The temperature is plunging so it’s time to bowl up some of five-grain porridge and you don’t need a saucepan and spurtle. (*)
My five-grain porridge is a delicious and nutritious blend combining the traditional porridge grain – rolled oats, with the heirloom varieties spelt and rye, triticale and barley. All of these grains are Australian grown. It has a nutty taste and texture certain to excite taste buds and energise bodies.
And costing just 75 cents and only 180 calories (656 kj) per serve, it’s perfect for the hips and hip pocket. (That’s cheaper than a multinational’s meal deal and ¼ of the calories.)
The golden haired girl and her three hirsute friends were certainly onto a good thing because porridge is low GI; high fibre (which helps to regular appetite and cravings especially in the cooler months) and an excellent source of complex carbohydrates. Porridge can also help to reduce cholesterol and increase sex drive.
National Porridge Day on Friday 1 June (the first day of winter) is a great opportunity to give porridge a second chance if you were sworn off it as a kid. We have many grandmothers and mothers to forgive for the crimes they committed against the gorgeous grain. Why not head out to one of Melbourne’s fabulous cafes and restaurants serving up porridge a myriad of ways, or give it a go from the comfort of your own home.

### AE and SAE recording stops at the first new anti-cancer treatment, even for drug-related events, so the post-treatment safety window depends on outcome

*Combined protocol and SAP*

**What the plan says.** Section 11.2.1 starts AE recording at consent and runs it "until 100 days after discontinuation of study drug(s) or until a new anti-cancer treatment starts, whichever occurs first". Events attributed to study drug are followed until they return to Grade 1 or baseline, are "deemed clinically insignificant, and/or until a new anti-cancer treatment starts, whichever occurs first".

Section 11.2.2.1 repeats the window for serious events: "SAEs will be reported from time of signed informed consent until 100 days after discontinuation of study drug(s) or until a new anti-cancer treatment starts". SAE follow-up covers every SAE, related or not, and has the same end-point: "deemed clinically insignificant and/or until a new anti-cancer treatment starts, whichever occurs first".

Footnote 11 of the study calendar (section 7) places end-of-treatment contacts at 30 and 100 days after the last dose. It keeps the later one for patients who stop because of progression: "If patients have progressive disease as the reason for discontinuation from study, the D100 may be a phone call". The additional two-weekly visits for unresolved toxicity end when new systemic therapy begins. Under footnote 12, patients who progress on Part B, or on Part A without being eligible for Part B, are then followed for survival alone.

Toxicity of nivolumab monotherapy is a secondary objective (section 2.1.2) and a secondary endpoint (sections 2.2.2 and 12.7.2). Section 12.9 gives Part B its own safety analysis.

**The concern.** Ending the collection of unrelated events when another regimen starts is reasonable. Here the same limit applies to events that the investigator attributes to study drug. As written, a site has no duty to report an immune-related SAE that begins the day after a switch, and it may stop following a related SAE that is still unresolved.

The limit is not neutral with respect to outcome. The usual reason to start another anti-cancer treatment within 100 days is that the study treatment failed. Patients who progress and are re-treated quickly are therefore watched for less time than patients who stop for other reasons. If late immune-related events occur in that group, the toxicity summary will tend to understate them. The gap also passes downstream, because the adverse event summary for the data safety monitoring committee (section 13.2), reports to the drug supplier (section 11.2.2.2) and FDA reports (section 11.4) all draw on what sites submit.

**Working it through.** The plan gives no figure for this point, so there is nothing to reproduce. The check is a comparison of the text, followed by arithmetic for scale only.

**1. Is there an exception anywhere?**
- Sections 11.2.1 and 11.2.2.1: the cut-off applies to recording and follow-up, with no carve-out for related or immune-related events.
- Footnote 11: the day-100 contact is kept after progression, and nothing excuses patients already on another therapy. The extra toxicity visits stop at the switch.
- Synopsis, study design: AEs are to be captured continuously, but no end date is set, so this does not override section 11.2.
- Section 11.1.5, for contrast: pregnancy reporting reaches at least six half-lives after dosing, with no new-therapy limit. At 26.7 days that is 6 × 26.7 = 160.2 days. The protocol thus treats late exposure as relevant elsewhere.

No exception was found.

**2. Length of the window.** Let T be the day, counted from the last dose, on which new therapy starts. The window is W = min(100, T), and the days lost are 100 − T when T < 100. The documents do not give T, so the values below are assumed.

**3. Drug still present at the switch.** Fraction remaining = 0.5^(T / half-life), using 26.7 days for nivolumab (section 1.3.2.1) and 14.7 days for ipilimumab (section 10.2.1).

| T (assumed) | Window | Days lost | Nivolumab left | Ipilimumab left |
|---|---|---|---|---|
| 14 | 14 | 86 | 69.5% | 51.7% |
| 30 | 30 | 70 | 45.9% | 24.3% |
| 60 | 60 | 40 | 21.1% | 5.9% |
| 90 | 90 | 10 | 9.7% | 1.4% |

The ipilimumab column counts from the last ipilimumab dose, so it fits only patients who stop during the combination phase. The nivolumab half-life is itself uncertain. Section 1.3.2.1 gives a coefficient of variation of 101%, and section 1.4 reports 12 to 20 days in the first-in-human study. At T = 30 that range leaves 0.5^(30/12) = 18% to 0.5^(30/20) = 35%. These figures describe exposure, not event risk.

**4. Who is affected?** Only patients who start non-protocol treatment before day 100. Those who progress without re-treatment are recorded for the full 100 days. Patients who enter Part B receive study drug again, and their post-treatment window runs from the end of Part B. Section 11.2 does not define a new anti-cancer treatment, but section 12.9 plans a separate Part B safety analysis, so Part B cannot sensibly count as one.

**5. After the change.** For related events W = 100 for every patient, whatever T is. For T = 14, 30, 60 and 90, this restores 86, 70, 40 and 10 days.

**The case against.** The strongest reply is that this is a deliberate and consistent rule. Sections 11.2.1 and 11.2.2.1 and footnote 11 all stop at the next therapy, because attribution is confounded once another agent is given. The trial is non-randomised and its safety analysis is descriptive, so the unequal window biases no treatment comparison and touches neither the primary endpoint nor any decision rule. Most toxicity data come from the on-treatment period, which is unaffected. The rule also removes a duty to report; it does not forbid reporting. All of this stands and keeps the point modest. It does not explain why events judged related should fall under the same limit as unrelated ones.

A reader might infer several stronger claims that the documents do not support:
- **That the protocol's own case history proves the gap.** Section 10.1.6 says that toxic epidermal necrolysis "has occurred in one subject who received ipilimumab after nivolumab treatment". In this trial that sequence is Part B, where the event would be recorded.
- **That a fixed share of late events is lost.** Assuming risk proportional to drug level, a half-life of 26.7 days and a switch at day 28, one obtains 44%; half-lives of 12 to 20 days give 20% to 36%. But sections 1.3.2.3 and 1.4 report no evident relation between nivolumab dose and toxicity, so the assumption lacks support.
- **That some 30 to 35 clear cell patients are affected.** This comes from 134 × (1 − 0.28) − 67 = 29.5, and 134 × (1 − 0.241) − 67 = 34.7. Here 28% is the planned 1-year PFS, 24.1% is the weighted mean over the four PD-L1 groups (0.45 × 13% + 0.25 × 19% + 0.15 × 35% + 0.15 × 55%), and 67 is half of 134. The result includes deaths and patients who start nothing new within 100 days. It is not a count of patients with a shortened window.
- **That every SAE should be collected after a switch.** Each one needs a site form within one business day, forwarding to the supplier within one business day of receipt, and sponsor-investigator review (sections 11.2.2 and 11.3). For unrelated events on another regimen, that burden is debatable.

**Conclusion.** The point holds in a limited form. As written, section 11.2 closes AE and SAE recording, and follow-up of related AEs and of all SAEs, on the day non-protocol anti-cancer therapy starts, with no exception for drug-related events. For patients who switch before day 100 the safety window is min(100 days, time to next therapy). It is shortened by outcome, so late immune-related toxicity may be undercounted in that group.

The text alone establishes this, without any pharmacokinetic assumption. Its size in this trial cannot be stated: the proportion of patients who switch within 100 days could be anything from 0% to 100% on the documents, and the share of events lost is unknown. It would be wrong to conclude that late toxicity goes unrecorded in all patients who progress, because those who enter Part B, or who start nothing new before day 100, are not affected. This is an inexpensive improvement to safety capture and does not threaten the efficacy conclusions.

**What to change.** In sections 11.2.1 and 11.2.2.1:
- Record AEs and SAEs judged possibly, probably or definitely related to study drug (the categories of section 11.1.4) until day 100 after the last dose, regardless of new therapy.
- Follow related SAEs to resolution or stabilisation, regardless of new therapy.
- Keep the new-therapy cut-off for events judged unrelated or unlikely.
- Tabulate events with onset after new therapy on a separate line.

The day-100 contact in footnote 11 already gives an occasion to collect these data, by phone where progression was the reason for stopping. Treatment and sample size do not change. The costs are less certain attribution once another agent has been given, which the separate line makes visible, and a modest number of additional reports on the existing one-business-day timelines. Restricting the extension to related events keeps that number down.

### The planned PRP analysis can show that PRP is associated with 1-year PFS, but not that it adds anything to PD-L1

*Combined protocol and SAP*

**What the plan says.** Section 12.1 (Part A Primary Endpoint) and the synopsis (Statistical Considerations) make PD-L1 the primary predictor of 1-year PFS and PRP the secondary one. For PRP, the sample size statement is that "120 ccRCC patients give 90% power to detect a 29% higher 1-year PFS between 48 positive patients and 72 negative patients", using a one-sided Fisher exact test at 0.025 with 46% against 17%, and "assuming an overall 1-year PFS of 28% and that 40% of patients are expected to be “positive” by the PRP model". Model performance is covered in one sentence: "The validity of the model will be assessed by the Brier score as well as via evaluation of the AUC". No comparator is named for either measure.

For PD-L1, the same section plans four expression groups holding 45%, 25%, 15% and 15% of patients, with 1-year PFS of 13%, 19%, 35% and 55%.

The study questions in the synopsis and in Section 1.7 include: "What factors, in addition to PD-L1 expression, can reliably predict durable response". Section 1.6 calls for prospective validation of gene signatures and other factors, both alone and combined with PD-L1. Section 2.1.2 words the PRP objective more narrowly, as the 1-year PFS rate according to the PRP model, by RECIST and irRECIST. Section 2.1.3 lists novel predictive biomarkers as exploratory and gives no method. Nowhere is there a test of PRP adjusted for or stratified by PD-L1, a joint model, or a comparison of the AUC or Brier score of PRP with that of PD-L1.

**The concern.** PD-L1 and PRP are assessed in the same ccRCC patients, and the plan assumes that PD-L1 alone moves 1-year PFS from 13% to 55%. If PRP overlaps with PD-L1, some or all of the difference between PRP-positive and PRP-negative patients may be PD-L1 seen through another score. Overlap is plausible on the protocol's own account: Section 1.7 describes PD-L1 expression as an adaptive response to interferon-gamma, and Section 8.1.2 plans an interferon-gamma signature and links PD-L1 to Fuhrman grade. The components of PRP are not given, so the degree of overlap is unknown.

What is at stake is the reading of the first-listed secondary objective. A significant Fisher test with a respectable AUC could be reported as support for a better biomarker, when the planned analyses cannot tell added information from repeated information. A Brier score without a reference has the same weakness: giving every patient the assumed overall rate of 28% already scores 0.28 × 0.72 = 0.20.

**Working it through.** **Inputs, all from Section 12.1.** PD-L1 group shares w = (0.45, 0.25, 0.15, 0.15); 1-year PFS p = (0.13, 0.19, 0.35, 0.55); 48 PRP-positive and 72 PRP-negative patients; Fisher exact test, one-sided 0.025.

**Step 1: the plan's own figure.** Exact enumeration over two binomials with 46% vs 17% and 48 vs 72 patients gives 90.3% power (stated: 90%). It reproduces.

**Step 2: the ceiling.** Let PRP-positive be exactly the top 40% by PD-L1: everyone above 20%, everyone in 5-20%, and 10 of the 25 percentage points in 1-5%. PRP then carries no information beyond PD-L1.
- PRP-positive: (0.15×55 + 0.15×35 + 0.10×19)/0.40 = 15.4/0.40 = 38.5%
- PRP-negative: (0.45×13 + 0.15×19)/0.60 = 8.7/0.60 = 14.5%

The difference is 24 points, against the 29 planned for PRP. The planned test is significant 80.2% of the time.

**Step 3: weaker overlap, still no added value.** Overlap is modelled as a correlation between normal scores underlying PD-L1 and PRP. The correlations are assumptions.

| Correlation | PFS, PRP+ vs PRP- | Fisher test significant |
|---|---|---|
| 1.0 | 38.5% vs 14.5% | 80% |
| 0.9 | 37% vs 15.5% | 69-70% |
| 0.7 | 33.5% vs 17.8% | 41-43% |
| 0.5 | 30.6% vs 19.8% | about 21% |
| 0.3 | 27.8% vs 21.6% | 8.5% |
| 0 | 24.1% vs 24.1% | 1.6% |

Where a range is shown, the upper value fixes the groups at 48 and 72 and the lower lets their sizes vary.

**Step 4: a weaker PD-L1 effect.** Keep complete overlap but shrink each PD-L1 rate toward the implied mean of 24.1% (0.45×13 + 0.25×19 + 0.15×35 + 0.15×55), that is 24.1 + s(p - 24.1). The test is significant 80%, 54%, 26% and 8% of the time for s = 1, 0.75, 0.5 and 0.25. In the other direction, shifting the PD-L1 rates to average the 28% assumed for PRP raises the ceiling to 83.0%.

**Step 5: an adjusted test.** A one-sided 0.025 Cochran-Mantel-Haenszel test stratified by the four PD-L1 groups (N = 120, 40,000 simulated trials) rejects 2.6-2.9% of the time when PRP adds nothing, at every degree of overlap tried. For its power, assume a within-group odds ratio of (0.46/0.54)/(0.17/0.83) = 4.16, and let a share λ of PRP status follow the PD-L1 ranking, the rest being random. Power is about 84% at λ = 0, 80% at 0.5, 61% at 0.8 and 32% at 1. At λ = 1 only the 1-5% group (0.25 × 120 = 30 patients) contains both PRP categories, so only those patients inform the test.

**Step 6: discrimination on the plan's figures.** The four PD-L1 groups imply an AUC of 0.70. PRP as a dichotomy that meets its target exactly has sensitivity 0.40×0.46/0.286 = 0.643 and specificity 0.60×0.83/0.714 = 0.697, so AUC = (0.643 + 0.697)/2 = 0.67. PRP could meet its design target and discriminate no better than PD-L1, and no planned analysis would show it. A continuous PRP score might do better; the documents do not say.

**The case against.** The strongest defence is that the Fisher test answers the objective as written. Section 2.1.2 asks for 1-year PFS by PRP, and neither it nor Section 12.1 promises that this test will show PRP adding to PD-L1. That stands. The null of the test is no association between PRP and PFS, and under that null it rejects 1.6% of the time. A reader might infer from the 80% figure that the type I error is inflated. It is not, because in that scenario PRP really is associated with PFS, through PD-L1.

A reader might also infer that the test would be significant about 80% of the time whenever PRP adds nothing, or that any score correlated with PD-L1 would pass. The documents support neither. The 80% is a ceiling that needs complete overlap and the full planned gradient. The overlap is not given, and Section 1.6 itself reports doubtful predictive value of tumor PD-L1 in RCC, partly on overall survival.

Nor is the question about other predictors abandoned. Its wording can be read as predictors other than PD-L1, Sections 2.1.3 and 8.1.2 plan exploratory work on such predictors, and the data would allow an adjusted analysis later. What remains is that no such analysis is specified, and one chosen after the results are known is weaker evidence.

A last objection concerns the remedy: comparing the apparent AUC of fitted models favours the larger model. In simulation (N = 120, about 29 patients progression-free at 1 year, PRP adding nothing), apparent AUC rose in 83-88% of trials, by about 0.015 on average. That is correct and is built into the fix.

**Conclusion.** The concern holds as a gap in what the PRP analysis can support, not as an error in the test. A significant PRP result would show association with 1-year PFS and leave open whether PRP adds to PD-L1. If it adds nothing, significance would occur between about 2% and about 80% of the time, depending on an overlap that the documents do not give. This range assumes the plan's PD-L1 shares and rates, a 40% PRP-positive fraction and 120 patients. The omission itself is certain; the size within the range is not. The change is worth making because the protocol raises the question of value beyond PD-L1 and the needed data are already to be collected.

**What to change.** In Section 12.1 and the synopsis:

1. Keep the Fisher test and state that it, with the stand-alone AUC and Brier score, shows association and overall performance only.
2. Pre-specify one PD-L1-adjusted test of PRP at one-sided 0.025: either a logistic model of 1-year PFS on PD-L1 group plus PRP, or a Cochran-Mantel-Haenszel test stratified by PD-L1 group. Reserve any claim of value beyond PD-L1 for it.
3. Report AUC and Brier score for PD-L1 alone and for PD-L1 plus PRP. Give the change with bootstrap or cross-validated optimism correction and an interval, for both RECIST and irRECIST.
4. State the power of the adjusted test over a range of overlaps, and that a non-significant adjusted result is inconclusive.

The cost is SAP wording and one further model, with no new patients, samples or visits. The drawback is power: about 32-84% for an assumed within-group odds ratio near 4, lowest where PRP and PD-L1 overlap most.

My secret for the best porridge is to leave the saucepan in the pot drawer.
Pour ½ cup of boiling water onto ½ cup porridge in a bowl. Cover with cling wrap or a saucer for 10 minutes. Meanwhile have a shower and get dressed by which time the grains have softened sufficiently to enjoy. Add some currants, slice banana, pistachio nuts, a sprinkling of cardamom and a drizzle of honey for the perfect way to start your day. More serving suggestions below.
(*) Spurtle or spirtle is the traditional Scottish stirring implement to make porridge dating back to the fifteenth century. The rod-like shape is designed to prevent the porridge from becoming lumpy.
Why my porridge has five grains
Well it tastes great, but it each of the five different grains have their own nutritional benefits (and these heirloom varieties contribute to agricultural biodiversity in Australia. All of these grains are grown in Australia.)
Spelt contains more protein, fats and fibre and other grains and has large amounts of Vitamin B 17. It is also a good source of carbohydrates which assist in blood clotting and stimulate the body’s immune systems so as to increase resistance to infection.
Rye also contains approximately 15 g of protein per 100g. Rye, triticale, and barley have less than 3 g of fat per 100g, making them naturally low in fat.
Rolled Oats contain Vitamin B, some Vitamin E, as well as calcium, potassium and magnesium.
How to Eat Porridge
Simple: a moat of cold or warm milk (dairy, soy, rice, oat).
Rush: for those in a rush or want a rush pour an espresso or ½ cappuccino over the grains!
Easy: a few sultanas and a sprinkling of nutmeg.
Traditional: sliced banana, a sprinkling of cinnamon and a teaspoon of brown sugar.
Crunchy: slivered almonds, a freshly grated Granny Smith apple and a few currants for sweetness
Sweet: a wedge of honeycomb stuck in the middle can BEE a cute way of serving porridge to overnight guests.
Warming: a few pistachios with a sprinkling of cardamom and a drizzle of honey (or apple concentrate or rice syrup)
Luscious: a few pecans and some chopped dates.
Tropical: some freshly grated ginger, shredded coconut, macadamias and honey makes you feel like you are in paradise.
Protein Punch: a beaten egg (stirred through one minute before the end of stovetop cooking) is especially good after a workout.
Healthy: any warm stewed fruit – especially rhubarb, plums or apple is delicious dolloped on top.